I’ve just found this amazing resource of English’s phonetics. I highly recommend this workshop for English learners and Teachers. This is absolutely fantastic! ❤
You’ll never say the word “fizzle” the same way again.
A collection of Talks Tagged on Language in TED.com
By Skeptics Society 2005 The Brain, Mind & Consciousness conference, on what Nobel Laureate Francis Crick called “the greatest unsolved problem in biology,” was held over the weekend of May 13–15, 2005 at Caltech. This video set includes 30–50 minute talks by Michael Shermer, Roger Bingham, Christof Koch, Alison Gopnik, Richard McNally, Terry Sejnowski, Susan Blackmore, John […]
Technology commentator Nicholas Carr discusses his book, “The Shallows: What the Internet Is Doing to Our Brains,” presented by Harvard Book Store. Is use of the Internet causing us to lose the ability to concentrate and think deeply? Drawing from philosophy, neuroscience, and history, “The Shallows” explores how the Internet may be rerouting neural pathways.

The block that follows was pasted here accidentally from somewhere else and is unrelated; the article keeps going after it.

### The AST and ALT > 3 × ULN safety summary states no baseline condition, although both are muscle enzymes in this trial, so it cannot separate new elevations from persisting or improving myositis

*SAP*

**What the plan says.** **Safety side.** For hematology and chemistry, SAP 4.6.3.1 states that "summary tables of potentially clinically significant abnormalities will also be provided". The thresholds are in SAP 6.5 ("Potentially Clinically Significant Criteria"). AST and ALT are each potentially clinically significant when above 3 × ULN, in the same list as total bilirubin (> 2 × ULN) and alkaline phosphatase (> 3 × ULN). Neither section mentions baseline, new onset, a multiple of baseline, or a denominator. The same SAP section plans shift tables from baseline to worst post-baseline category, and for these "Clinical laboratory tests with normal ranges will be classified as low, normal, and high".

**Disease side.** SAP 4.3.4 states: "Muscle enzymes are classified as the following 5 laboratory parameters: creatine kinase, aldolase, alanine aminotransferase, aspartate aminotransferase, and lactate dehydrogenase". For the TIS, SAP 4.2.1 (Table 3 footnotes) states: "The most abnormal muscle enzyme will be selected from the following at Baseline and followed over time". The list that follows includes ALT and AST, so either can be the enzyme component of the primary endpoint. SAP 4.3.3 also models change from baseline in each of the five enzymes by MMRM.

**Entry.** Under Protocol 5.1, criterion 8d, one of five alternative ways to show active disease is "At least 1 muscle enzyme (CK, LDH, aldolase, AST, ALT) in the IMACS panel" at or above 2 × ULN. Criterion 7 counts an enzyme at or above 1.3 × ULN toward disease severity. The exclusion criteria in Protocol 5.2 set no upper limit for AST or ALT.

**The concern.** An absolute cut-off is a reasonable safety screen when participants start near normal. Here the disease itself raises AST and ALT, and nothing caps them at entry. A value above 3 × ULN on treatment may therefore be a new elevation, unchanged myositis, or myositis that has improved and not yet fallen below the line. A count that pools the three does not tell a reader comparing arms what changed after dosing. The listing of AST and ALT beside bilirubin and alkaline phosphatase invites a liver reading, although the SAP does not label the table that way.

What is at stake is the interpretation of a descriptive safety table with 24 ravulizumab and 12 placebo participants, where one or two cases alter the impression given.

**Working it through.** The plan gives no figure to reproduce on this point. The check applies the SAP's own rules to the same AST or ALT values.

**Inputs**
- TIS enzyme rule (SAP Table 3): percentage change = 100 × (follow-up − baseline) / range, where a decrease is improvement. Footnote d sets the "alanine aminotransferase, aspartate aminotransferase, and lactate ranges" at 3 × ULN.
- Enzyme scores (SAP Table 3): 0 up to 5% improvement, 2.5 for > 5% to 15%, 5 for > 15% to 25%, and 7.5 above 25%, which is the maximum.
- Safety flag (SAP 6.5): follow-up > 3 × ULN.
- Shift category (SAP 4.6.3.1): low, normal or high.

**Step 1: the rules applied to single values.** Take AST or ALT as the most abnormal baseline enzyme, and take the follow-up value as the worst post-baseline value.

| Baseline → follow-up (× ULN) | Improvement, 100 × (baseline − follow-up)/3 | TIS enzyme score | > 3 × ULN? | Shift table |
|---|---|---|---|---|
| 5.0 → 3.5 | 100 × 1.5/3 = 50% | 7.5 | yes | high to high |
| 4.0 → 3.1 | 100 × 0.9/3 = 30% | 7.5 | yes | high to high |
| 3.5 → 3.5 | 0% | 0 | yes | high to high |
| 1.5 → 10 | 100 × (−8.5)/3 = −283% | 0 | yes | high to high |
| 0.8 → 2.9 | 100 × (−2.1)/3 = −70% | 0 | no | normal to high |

Can we strip ourselves of this network of language which is driving us, shaping us, and unemotionally use words that are simple, direct and therefore a word that doesn’t bring about psychological reactions? Right? Can we do this, first of all? If we can, then we can enquire together because we are free of the word which drives us, but we are using the word directly.
Three decades ago, few scientists were courageous enough to break ranks and question their own belief system. Even calling science a belief system sounded outrageous – religion is a matter of belief, science a matter of facts. The most far-seeing scientist who was willing to break ranks then, as now, was Rupert Sheldrake, who risked his impeccable credentials as a Cambridge biochemist with real joy, like a man suddenly able to breathe. Thirty years after his first heretical books, Sheldrake’s new one, Science Set Free (The Science Delusion, UK), is a landmark achievement.